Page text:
A single quadrant, two-input multiplier is the critical element that enables this device to provide power factor correction. One input of multiplier connects to an external resistor divider that monitors the rectified ac line voltage. The other input is internally driven by a dc voltage that is the difference between the error amplifier output and reference voltage, VREF.
The multiplier has an extremely linear transfer curve over a wide dynamic range, 0V to 3.8V for Pin 3, and 2.25V to 6V for error amplifier output under all line and load conditions. The multiplier output controls the current sense comparator threshold voltage as the ac voltage traverses sinusoidally from zero to peak line. This allows the inductor peak current to follow the ac line, thus forcing the average input current to be sinusoidal. In other words, this has the effect of forcing the MOSFET on-time to track the input line voltage, resulting in a fixed drive output on-time, thus making the pre-converter load appear to be resistive to the ac line.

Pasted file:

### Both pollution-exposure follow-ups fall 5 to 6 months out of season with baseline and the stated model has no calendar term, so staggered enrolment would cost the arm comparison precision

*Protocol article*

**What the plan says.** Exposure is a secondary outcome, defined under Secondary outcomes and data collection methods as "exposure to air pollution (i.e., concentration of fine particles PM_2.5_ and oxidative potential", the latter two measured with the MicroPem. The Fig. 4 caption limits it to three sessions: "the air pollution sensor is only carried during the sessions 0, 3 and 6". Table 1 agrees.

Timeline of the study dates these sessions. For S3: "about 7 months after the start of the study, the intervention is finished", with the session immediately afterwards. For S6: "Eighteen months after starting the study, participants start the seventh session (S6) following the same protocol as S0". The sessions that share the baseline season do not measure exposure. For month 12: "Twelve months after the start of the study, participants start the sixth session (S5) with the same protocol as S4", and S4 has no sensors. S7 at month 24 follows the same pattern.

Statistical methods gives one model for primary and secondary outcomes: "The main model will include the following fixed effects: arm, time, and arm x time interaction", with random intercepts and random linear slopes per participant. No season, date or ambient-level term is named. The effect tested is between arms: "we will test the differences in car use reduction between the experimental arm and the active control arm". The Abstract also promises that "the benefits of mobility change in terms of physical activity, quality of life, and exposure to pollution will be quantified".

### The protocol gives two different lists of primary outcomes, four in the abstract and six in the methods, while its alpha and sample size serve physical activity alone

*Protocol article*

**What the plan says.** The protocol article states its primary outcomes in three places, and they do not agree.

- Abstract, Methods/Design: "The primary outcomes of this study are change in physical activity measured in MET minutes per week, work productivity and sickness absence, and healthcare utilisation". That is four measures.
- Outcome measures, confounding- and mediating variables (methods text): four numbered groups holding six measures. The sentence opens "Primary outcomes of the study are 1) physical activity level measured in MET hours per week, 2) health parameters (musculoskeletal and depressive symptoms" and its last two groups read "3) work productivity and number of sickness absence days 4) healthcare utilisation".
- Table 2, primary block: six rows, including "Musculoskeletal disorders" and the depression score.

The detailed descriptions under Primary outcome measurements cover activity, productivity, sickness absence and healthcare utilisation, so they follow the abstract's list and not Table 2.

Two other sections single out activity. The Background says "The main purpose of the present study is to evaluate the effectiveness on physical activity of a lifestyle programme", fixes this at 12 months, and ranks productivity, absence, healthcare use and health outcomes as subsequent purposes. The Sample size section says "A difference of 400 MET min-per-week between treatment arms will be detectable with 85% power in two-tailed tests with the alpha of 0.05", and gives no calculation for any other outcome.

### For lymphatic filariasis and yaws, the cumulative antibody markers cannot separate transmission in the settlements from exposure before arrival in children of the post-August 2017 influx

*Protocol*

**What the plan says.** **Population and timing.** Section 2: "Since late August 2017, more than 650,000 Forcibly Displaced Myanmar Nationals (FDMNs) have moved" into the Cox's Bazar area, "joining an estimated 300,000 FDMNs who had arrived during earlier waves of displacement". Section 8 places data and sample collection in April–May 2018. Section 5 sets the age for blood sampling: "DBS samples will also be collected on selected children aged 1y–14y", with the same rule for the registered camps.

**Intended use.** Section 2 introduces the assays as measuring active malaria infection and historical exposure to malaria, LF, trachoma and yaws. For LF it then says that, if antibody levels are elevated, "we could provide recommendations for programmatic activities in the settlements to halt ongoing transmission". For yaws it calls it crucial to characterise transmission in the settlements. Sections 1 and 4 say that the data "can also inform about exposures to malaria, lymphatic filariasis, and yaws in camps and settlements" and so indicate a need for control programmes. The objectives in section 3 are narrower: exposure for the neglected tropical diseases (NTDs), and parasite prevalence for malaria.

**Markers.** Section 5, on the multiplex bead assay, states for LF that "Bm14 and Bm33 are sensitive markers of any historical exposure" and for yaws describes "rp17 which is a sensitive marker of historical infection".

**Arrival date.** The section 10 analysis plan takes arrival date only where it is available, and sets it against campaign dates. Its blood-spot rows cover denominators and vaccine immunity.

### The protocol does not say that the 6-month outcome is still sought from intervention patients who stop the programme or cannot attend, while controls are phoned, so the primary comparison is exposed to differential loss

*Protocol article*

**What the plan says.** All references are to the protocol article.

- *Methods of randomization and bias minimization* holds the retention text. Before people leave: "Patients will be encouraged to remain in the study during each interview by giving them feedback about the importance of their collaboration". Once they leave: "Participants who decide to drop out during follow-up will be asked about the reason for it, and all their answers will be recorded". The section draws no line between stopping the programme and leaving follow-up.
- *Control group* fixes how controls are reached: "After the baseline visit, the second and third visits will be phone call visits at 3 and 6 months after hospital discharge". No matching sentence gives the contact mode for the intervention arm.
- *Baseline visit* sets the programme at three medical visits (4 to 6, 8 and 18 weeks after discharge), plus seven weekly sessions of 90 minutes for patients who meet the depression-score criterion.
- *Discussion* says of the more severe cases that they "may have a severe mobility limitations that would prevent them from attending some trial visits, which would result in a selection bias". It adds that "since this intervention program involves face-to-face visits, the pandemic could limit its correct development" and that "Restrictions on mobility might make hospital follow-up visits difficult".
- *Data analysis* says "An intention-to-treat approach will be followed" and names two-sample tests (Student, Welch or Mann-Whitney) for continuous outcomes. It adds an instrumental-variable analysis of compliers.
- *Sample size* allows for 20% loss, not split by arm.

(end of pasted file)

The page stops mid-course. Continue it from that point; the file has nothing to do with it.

Internally clamping the error amplifier and multiplier outputs improves turn on overshoot characteristics and current limiting. Special protection circuitry prevents no load runaway conditions. Independent of supply voltage, the output drive clamping circuit limits overshoot of the power MOSFET gate drive, which enhances system reliability.
The IC operates as a critical conduction current mode controller. Its zero current detector turns on the external MOSFET as the voltage across the boost inductor reverses, just after the current through the boost inductor has gone to zero. The slope of the inductor current is indirectly detected by monitoring the voltage across an auxiliary winding and connecting it to the zero current detector. Once the inductor current reaches ground level, the polarity of the voltage across the winding is reversed.
A watchdog timer eliminates the need for an external oscillator when used in standalone applications. The timer provides a means to start or restart the pre-converter automatically if the drive output has been off for more than 150µs after the inductor current reached zero.